Personalized medicine is taking new and powerful forms in the field of immunotherapy. The technology behind making customized tumor-destroying cells, thought of not long ago as science-fiction, is now a reality. [1,2] Chimeric Antigen Receptor T cells, or CAR-T cells, are designer, precision built personal immunotherapeutic agents that target an individual’s tumor. The use of CAR-T cells is a means of using the body’s own immune system arsenal to attack cancer cells.
CAR-T cells have the specificity of antibodies, combined with the toxicity and memory capacity of T cells. To create this novel therapeutic, a patient’s own T cells are collected, then genetically modified to express patient tumor-antigen–specific receptors on their outer surface. These modified cells are expanded until their numbers are sufficient to mount a strong immune response, at which point they are injected back into the patient. The CAR-T cell strategy doesn’t stop at the cell surface level, however. These “designer” cells are also modified to incorporate internal activation domains, which direct the T cells to activate and launch their attack once they bind to the tumor targets.
The exciting and promising remission rates, over 90% in some cases, are not without some drawbacks. Neurotoxic effects and even mortality in some CAR-T trials have obliged scientists to rethink and modify the technology to strive for better safety profiles. For example, UCART19 is a CAR-T therapeutic that is only activated in the presence of the drug rapamycin, while a similar CAR-T cell therapy, GoCAR-T, is activated in the presence of rimiducid. Another approach to built-in safety precautions is the use of CAR-T therapy in combination with checkpoint inhibitors . Checkpoint inhibitors are drugs which overcome the mechanisms used by tumor cells to circumvent, or hide from the immune system.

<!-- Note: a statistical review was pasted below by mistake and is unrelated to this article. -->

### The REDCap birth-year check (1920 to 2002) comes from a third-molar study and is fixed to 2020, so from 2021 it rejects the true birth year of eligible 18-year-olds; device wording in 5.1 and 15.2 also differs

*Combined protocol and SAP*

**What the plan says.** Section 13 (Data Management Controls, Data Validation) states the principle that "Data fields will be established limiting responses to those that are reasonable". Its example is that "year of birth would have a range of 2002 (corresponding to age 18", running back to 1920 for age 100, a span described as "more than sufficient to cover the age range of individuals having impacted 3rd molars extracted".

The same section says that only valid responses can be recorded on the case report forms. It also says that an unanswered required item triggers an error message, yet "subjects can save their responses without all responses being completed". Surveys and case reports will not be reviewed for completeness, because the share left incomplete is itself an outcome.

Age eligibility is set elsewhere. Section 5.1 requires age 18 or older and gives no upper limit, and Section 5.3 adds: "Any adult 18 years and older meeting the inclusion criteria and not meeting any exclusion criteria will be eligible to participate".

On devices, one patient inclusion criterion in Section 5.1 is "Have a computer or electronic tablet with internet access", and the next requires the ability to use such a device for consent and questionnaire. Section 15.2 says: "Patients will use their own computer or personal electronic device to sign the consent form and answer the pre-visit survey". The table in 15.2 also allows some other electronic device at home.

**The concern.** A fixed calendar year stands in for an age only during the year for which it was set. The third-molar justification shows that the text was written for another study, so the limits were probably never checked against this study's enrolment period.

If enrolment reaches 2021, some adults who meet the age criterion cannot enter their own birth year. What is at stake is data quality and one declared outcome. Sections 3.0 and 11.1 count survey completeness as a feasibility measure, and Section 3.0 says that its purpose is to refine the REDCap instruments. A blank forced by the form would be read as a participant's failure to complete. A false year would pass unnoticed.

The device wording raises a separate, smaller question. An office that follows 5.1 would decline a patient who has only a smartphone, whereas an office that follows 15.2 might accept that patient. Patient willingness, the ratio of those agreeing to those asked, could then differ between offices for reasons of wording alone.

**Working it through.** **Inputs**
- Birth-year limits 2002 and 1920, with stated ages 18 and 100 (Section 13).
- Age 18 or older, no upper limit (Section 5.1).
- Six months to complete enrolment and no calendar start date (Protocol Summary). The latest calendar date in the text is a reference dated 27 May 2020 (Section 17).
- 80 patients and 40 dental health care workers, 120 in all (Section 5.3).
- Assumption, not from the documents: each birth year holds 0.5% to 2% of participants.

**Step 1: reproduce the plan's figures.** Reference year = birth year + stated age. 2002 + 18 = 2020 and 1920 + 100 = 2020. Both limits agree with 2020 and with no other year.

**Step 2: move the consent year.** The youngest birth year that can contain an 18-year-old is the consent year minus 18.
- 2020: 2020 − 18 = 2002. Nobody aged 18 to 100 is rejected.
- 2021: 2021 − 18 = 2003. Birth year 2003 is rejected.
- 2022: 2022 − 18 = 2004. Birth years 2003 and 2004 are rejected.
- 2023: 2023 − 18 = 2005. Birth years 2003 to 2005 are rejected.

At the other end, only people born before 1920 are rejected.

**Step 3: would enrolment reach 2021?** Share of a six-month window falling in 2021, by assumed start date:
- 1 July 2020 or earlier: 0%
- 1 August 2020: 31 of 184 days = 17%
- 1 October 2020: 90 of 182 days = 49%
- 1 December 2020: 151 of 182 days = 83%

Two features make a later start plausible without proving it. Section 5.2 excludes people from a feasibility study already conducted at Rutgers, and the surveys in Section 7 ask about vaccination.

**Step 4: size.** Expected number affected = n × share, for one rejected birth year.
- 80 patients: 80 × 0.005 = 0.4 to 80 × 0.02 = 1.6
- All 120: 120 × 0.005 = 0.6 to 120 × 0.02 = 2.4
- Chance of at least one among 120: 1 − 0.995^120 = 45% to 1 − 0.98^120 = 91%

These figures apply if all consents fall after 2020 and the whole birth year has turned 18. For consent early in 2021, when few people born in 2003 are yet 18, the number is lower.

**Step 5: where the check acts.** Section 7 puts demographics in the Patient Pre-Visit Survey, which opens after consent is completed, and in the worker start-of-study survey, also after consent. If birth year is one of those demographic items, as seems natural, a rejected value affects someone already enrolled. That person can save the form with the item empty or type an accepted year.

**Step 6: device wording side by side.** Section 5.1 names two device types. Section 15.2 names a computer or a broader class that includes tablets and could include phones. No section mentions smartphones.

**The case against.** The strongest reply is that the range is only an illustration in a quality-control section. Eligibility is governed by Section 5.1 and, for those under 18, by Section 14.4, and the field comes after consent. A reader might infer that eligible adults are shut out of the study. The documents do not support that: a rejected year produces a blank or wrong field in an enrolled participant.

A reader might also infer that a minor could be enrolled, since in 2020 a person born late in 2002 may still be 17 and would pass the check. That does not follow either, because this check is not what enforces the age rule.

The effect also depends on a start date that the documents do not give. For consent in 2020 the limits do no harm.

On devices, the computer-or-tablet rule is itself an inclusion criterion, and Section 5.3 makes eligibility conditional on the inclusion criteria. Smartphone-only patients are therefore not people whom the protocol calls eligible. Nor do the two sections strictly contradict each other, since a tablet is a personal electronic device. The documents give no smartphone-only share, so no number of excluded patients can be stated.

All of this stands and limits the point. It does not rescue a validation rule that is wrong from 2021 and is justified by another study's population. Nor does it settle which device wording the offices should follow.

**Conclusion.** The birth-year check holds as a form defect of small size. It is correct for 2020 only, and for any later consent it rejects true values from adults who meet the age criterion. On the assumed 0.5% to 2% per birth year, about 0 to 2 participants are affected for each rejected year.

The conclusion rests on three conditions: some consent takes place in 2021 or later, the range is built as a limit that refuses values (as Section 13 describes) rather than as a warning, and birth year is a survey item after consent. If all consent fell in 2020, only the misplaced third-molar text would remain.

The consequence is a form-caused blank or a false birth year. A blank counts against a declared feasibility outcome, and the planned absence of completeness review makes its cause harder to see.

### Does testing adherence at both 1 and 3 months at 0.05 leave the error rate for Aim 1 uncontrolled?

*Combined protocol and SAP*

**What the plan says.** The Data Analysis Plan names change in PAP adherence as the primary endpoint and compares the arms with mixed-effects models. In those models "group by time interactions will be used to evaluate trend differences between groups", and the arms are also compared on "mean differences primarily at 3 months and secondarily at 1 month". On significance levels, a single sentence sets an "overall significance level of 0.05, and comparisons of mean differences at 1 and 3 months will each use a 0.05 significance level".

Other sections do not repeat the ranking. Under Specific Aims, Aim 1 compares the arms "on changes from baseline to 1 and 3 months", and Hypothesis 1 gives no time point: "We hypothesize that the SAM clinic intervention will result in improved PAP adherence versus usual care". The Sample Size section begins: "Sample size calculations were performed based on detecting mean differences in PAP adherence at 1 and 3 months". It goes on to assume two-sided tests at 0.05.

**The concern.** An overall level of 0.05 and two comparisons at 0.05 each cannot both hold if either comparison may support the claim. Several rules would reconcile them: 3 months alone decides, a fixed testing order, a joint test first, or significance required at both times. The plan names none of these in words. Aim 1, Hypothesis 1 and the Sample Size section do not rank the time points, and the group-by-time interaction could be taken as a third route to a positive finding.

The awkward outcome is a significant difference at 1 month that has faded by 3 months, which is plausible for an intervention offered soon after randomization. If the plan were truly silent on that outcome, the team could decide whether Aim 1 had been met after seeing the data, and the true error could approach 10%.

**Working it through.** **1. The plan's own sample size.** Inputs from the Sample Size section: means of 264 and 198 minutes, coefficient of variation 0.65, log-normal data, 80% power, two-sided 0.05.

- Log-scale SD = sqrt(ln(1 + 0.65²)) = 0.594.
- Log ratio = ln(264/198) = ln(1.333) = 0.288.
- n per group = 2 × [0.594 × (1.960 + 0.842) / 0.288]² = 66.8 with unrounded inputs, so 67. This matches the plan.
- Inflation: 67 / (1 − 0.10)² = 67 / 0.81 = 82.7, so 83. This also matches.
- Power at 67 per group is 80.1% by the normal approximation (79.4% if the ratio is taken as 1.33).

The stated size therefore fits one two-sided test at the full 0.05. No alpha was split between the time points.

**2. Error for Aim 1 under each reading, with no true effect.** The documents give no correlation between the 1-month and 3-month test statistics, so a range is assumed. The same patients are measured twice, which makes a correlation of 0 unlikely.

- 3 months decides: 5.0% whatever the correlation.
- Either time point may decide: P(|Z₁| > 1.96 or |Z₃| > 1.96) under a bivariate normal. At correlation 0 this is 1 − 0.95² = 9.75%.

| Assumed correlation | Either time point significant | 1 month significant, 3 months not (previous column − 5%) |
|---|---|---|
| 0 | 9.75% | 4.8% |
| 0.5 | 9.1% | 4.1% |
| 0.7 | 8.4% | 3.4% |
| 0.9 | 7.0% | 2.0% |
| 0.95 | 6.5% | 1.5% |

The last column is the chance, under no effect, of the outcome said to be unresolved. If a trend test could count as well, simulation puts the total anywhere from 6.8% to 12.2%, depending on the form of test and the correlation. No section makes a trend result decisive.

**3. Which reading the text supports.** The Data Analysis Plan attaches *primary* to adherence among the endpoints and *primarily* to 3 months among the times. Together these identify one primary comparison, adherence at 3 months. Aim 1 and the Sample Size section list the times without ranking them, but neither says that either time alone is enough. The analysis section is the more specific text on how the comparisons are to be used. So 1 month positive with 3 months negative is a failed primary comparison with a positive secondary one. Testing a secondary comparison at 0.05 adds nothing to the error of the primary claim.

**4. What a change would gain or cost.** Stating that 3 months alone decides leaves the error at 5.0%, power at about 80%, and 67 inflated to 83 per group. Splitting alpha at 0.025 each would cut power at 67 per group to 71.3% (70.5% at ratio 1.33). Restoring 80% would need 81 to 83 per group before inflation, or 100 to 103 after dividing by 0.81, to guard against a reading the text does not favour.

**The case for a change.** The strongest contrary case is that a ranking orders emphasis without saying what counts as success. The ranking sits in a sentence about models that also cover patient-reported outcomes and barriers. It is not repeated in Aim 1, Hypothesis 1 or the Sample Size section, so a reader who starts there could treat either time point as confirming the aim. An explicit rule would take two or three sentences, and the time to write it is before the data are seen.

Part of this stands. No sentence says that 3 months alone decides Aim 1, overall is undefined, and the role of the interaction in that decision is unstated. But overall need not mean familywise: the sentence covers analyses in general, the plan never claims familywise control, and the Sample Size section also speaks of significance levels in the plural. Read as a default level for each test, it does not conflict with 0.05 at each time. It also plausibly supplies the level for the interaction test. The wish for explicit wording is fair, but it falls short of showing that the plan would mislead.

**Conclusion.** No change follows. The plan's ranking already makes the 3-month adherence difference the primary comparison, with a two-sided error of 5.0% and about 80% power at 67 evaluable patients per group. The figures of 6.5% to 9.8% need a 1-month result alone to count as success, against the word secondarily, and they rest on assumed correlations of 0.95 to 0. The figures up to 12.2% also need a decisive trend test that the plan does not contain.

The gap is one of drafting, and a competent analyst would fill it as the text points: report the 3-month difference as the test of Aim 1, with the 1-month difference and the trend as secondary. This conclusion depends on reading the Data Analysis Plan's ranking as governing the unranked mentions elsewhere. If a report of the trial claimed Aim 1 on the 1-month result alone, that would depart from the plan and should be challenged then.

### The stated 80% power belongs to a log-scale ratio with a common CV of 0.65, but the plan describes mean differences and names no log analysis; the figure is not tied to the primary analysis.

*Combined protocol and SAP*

There is a catch to this fascinating new therapy. It takes several weeks to generate treatment-ready CAR-T cells, and due to very high development costs, it is considerably expensive. One answer to this dilemma is to have cells that can be stored and accessed when needed, in other words, “off-the-shelf” CAR-T cells. These are cells obtained from healthy donors that are at least partially prepared ahead of time, then stored in a frozen state. Such cells could then be thawed as needed for more immediate application. HemaCare is working with many CAR-T collaborators and understands that developing commercialized therapies using this type of approach will necessitate having a reliable/recallable donor pool; using healthy donors instead of patients for starting material will allow medical personnel to quickly generate a sufficient number of cells for each treatment.
At present, the US FDA has only approved CAR-T cell therapy for the treatment of some types of adult B-cell lymphoma, but applications for the technology are ever-growing. Future CAR-T cell therapeutics will no doubt provide wider patient population options, and hope where none has previously existed.
 FDA approves gene therapy to treat a rare cancer. Science News. August 30, 2017.
 Beavis PA, et al. A Novel Target Antigen for the Treatment of Acute Myeloid Leukemia by CAR T Cells. Molecular Therapy. 25(9), 1997–1998. September 6, 2017.
 Immune checkpoint inhibitors to treat cancer. American Cancer Society. May 2017.